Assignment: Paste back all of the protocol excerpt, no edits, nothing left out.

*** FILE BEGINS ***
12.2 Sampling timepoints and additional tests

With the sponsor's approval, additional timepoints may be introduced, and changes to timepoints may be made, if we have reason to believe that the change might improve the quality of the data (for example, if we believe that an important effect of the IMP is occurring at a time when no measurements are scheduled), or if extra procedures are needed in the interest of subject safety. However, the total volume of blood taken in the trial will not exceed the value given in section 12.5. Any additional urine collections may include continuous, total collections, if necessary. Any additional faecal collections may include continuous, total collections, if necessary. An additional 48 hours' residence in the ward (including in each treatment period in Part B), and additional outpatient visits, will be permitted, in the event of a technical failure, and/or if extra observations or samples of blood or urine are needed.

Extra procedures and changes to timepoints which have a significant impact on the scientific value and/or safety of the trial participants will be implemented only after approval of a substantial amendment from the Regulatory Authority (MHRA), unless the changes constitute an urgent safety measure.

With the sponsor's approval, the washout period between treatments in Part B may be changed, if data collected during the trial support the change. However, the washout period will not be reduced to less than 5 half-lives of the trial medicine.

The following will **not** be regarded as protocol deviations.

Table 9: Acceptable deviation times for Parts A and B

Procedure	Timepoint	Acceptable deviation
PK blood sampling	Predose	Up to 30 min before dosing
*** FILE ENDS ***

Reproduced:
12.2 Sampling timepoints and additional tests

With the sponsor's approval, additional timepoints may be introduced, and changes to timepoints may be made, if we have reason to believe that the change might improve the quality of the data (for example, if we believe that an important effect of the IMP is occurring at a time when no measurements are scheduled), or if extra procedures are needed in the interest of subject safety. However, the total volume of blood taken in the trial will not exceed the value given in section 12.5. Any additional urine collections may include continuous, total collections, if necessary. Any additional faecal collections may include continuous, total collections, if necessary. An additional 48 hours' residence in the ward (including in each treatment period in Part B), and additional outpatient visits, will be permitted, in the event of a technical failure, and/or if extra observations or samples of blood or urine are needed.

Extra procedures and changes to timepoints which have a significant impact on the scientific value and/or safety of the trial participants will be implemented only after approval of a substantial amendment from the Regulatory Authority (MHRA), unless the changes constitute an urgent safety measure.

With the sponsor's approval, the washout period between treatments in Part B may be changed, if data collected during the trial support the change. However, the washout period will not be reduced to less than 5 half-lives of the trial medicine.

The following will **not** be regarded as protocol deviations.

Table 9: Acceptable deviation times for Parts A and B

Procedure	Timepoint	Acceptable deviation
PK blood sampling	Predose	Up to 30 min before dosing